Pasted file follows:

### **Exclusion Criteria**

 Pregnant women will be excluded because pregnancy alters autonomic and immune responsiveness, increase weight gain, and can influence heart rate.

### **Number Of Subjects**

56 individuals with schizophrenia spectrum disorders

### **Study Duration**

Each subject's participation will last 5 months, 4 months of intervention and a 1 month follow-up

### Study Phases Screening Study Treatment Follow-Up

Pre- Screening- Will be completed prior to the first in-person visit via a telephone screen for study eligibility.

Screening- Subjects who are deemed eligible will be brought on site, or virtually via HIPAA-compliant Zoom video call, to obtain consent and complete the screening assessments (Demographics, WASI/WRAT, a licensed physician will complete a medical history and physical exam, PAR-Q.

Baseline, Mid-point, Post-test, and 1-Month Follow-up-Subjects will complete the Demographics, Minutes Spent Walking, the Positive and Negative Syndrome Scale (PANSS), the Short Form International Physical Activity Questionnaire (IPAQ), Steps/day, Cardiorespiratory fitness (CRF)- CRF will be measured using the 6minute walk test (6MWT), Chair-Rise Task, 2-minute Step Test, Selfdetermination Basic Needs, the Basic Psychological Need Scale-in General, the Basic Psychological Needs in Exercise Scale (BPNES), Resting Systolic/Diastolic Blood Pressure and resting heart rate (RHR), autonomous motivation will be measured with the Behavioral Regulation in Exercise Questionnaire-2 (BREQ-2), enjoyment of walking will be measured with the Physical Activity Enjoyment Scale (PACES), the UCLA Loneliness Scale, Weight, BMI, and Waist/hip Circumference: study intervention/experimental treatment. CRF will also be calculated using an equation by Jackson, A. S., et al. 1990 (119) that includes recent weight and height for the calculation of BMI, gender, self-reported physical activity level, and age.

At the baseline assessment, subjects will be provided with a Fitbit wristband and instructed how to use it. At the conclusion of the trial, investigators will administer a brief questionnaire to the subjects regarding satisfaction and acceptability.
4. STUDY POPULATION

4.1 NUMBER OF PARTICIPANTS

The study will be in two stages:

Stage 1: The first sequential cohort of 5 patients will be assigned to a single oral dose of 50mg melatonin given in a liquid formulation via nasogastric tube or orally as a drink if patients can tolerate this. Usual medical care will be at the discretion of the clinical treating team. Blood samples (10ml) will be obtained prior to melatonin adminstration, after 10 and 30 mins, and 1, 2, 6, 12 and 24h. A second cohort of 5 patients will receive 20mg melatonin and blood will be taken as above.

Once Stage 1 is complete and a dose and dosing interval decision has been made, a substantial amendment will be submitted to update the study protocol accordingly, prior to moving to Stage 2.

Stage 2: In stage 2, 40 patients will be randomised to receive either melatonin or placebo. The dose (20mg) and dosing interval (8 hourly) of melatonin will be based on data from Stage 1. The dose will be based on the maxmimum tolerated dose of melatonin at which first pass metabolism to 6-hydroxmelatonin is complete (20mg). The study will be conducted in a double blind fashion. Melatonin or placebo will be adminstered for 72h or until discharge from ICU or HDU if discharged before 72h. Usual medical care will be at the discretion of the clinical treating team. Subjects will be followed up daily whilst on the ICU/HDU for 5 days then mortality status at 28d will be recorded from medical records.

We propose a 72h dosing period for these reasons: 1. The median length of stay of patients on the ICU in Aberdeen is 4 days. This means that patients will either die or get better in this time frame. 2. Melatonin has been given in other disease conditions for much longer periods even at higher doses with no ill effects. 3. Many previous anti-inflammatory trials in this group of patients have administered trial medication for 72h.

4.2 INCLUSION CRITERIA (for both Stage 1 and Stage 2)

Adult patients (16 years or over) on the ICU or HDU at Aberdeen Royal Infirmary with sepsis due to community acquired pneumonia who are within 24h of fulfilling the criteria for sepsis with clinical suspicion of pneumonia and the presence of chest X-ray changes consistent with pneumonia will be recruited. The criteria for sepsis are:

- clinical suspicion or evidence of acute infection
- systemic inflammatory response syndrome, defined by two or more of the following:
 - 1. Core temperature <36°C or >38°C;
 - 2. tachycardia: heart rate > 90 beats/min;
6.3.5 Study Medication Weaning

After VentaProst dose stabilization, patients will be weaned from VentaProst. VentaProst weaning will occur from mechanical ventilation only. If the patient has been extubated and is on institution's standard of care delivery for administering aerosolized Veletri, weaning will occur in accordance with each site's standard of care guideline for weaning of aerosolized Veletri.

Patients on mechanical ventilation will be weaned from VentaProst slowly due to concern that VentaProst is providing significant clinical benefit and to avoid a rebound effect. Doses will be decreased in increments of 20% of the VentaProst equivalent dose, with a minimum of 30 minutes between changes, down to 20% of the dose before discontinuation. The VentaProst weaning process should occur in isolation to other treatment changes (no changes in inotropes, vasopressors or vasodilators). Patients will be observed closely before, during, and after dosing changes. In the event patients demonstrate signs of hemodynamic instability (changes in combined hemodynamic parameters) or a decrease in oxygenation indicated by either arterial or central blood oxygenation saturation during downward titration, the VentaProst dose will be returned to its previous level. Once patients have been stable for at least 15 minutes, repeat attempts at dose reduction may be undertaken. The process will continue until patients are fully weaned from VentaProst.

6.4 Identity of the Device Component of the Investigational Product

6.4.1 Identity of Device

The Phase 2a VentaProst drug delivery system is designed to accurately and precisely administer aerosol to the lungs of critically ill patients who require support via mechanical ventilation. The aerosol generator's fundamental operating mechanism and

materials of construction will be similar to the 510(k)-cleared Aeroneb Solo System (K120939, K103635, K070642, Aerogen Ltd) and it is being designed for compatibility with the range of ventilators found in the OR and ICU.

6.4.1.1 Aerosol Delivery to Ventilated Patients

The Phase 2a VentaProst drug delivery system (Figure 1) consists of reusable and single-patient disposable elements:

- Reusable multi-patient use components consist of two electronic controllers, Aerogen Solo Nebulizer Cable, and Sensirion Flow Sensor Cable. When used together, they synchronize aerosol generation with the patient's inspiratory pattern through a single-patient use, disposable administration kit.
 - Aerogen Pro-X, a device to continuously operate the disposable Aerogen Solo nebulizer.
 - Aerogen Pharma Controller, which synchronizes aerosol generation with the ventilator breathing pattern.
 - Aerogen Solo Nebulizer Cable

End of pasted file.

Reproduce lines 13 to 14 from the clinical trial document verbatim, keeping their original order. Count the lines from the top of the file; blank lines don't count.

4.1 NUMBER OF PARTICIPANTS

The study will be in two stages: